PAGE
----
The nerves to the urethra arise from the vesical (nerve) plexus and then pudendal nerve. The pattern is similar to that in the male given the absence of a prostatic plexus and an internal urethral sphincter. Visceral afferents from most of the urethra run in the pelvic splanchnic nerves, but the termination receives somatic afferents from the pudendal nerve. Both the visceral and the somatic afferent fibers extend from the cell bodies in S2-S4 spinal ganglia.
This procedure is now an established operation for the treatment of selected cases of chronic renal failure. The kidney can be removed from the donor without damaging the suprarenal gland because of the weak septum of renal fascia that separates the kidney from this gland.
The ureters are expansile muscular tubes that dilate if obstructed. Acute obstruction usually results from a ureteric calculi (Latin word for pebble). The symptoms and severity depend on the location, type, and size of the calculus and on whether it is smooth or spiky. Although passage of small calculi usually causes little or no pain, larger ones produce severe pain. The pain caused by a calculus is a colicky pain (resembling colonic pain), which results from hyperperistalsis in the ureter superior to the level of the obstruction. Ureteric calculi may cause complete or intermittent obstruction of urinary flow. The obstruction may occur anywhere along the ureter but it occurs most often at the three sites where the ureters are normally relatively constricted (sites of kidney stones):
- at the junction of the ureters and renal pelvis
- where they cross the external iliac artery and pelvic brim
- during their passage through the wall of the urinary bladder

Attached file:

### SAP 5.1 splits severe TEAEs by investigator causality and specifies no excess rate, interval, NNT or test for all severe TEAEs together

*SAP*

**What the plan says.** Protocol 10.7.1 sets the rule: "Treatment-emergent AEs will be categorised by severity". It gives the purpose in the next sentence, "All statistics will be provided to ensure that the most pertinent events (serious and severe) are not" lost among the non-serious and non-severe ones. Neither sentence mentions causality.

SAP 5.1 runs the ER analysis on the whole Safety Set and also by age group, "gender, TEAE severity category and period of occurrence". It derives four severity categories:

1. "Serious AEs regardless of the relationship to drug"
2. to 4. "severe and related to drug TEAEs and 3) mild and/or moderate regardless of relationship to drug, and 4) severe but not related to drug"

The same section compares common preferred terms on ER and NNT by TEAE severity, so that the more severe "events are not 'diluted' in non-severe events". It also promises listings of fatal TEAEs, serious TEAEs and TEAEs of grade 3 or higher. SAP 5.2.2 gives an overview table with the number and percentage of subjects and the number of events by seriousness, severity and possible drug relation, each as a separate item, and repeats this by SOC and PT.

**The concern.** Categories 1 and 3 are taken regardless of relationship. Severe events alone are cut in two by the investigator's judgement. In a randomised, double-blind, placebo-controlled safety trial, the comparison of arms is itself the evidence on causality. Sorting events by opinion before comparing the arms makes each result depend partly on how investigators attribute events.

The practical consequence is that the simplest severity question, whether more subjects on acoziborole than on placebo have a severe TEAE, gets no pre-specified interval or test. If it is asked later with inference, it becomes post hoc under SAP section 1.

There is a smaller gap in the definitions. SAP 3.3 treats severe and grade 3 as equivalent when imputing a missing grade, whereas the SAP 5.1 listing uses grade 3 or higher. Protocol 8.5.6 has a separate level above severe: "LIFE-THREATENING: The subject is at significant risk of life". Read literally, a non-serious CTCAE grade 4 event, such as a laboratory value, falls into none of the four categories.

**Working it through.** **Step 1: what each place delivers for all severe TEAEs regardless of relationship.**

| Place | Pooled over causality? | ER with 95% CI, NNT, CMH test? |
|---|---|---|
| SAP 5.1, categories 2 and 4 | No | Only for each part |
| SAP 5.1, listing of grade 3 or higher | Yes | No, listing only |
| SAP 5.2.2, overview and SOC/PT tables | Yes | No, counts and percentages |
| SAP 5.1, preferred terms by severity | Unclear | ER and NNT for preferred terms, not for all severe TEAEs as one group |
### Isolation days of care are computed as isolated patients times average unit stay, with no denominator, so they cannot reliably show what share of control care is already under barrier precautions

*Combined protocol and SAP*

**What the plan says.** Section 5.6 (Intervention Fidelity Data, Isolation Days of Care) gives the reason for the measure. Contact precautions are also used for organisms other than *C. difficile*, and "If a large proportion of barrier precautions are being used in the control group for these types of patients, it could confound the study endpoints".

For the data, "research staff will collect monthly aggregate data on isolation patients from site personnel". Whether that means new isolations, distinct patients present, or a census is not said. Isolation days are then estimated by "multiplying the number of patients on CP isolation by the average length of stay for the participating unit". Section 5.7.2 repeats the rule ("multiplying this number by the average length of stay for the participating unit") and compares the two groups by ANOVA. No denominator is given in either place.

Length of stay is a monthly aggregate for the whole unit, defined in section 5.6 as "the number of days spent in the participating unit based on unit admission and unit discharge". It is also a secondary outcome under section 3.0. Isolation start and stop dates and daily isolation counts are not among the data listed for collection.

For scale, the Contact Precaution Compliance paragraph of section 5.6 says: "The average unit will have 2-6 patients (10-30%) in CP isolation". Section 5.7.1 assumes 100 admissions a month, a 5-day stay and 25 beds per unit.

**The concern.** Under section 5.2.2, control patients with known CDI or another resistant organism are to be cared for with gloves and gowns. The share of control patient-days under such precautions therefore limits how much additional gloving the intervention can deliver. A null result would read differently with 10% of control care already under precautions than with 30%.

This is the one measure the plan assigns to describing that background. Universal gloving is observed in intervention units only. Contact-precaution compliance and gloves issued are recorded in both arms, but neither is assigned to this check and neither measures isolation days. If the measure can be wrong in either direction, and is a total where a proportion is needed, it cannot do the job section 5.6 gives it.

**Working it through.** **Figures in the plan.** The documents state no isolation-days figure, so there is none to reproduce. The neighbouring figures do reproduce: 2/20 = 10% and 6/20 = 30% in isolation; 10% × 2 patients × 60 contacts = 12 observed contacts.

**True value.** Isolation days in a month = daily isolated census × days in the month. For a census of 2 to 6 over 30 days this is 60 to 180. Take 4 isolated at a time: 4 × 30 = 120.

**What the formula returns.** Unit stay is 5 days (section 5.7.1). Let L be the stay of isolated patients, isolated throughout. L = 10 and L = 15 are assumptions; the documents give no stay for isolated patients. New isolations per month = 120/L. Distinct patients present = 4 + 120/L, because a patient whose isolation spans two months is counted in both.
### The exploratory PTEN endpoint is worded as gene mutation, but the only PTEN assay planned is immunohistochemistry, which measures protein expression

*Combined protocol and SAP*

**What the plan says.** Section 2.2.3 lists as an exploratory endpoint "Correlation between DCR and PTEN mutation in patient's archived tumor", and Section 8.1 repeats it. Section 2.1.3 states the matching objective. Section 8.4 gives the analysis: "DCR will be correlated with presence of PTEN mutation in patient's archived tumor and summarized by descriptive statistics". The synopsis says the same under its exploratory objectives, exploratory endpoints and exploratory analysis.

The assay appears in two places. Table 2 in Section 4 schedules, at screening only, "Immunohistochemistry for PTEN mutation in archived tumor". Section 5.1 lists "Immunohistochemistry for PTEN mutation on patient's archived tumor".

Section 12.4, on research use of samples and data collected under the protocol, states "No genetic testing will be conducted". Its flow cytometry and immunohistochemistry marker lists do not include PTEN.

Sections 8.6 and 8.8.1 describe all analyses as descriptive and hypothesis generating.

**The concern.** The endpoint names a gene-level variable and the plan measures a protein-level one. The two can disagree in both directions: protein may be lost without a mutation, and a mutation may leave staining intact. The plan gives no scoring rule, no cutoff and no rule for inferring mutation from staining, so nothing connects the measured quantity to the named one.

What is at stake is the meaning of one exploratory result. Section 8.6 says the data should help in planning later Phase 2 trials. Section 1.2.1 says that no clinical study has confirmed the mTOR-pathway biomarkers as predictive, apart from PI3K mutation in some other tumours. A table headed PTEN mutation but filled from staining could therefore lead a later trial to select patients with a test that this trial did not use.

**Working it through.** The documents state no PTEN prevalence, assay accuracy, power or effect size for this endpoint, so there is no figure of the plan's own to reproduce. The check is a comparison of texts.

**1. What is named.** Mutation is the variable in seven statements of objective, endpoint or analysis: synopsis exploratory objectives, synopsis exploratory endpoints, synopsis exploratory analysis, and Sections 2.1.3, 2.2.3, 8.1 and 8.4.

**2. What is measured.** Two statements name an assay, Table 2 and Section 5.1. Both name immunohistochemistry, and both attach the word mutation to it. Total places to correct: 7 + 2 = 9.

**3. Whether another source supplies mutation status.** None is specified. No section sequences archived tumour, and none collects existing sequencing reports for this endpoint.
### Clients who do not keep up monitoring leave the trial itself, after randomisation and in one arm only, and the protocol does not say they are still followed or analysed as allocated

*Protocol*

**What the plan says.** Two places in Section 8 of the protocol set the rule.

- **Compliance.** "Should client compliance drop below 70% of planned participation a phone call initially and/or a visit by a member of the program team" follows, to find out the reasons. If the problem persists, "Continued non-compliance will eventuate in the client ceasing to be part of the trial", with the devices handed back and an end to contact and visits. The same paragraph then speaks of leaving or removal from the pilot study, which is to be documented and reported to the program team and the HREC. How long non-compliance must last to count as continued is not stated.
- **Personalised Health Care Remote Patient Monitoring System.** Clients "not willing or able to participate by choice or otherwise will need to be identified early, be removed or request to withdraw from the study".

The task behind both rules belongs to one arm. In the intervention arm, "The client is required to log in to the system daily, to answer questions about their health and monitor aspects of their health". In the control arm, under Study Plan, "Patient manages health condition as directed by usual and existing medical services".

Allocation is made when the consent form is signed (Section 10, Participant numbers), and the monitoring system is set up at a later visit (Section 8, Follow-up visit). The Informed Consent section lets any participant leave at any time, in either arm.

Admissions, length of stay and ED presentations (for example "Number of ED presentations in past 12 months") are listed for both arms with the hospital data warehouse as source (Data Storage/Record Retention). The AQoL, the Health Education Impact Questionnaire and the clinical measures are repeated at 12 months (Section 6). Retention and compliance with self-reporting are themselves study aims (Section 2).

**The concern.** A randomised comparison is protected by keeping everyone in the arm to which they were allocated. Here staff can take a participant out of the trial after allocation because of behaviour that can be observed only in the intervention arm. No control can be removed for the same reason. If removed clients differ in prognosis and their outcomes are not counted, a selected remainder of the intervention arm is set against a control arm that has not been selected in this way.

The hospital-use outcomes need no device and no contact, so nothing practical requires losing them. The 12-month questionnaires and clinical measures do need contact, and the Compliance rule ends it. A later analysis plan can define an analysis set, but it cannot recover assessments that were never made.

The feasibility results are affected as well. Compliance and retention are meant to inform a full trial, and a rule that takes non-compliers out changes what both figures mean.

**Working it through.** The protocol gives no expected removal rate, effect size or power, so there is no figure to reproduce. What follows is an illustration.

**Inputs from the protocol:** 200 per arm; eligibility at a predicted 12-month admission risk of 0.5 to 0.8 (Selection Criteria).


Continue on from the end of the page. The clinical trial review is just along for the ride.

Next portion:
The presence of calculi can often be confirmed by abdominal radiographs or an intravenous urogram. Ureteric calculi may be removed by open surgery, endoscopy (Endo-urology), or by lithotripsy. Lithotripsy uses shock waves to break-up a stone into small fragments that can be passed in the urine.
Although the superior surface of the empty bladder lies at the level of the superior margin of the pubic symphysis, as the bladder fills it extends superiorly above the symphysis into the loose areolar tissue between the parietal peritoneum and anterior abdominal wall. The bladder then lies adjacent to this wall without the intervention of peritoneum. Consequently, the distended bladder may be punctured (suprapubic cystotomy) or approached surgically superior to the pubic symphysis for the introduction of in-dwelling catheters or instruments without traversing the peritoneum and entering the peritoneal cavity. Urinary calculi, foreign bodies, and small tumors may also be removed from the bladder through a suprapubic extraperitoneal incision.
The interior of the urinary bladder and its three orifices can be examined with a cystoscope. During transurethral resection of a tumor, the instrument is passed into the bladder through the urethra. Using a high frequency electrical current, the tumor is removed in small fragments that are washed from the bladder with water.
Absent and ectopic kidneys
Kidneys form in many ectopic ways. Many of the variations in kidney locations are asymptomatic, however they can similarly be associated with other anomalies. One in 1200 individuals has an absent kidney, which is produced by failure of the metanephric blastemal to join the ureteric bud on the affected side. While there are seldom conditions associated, it is often associated with loss of ipsilateral genital vessels/features (e.g., epididymis and vas deferens). Furthermore 1 in 400 individuals has a horseshoe shaped kidney. Similar abnormal configurations include:
- inferior and superior ectopia
- sigmoid-shaped kidneys
- lump kidney
- disk kidney
- L-shaped kidney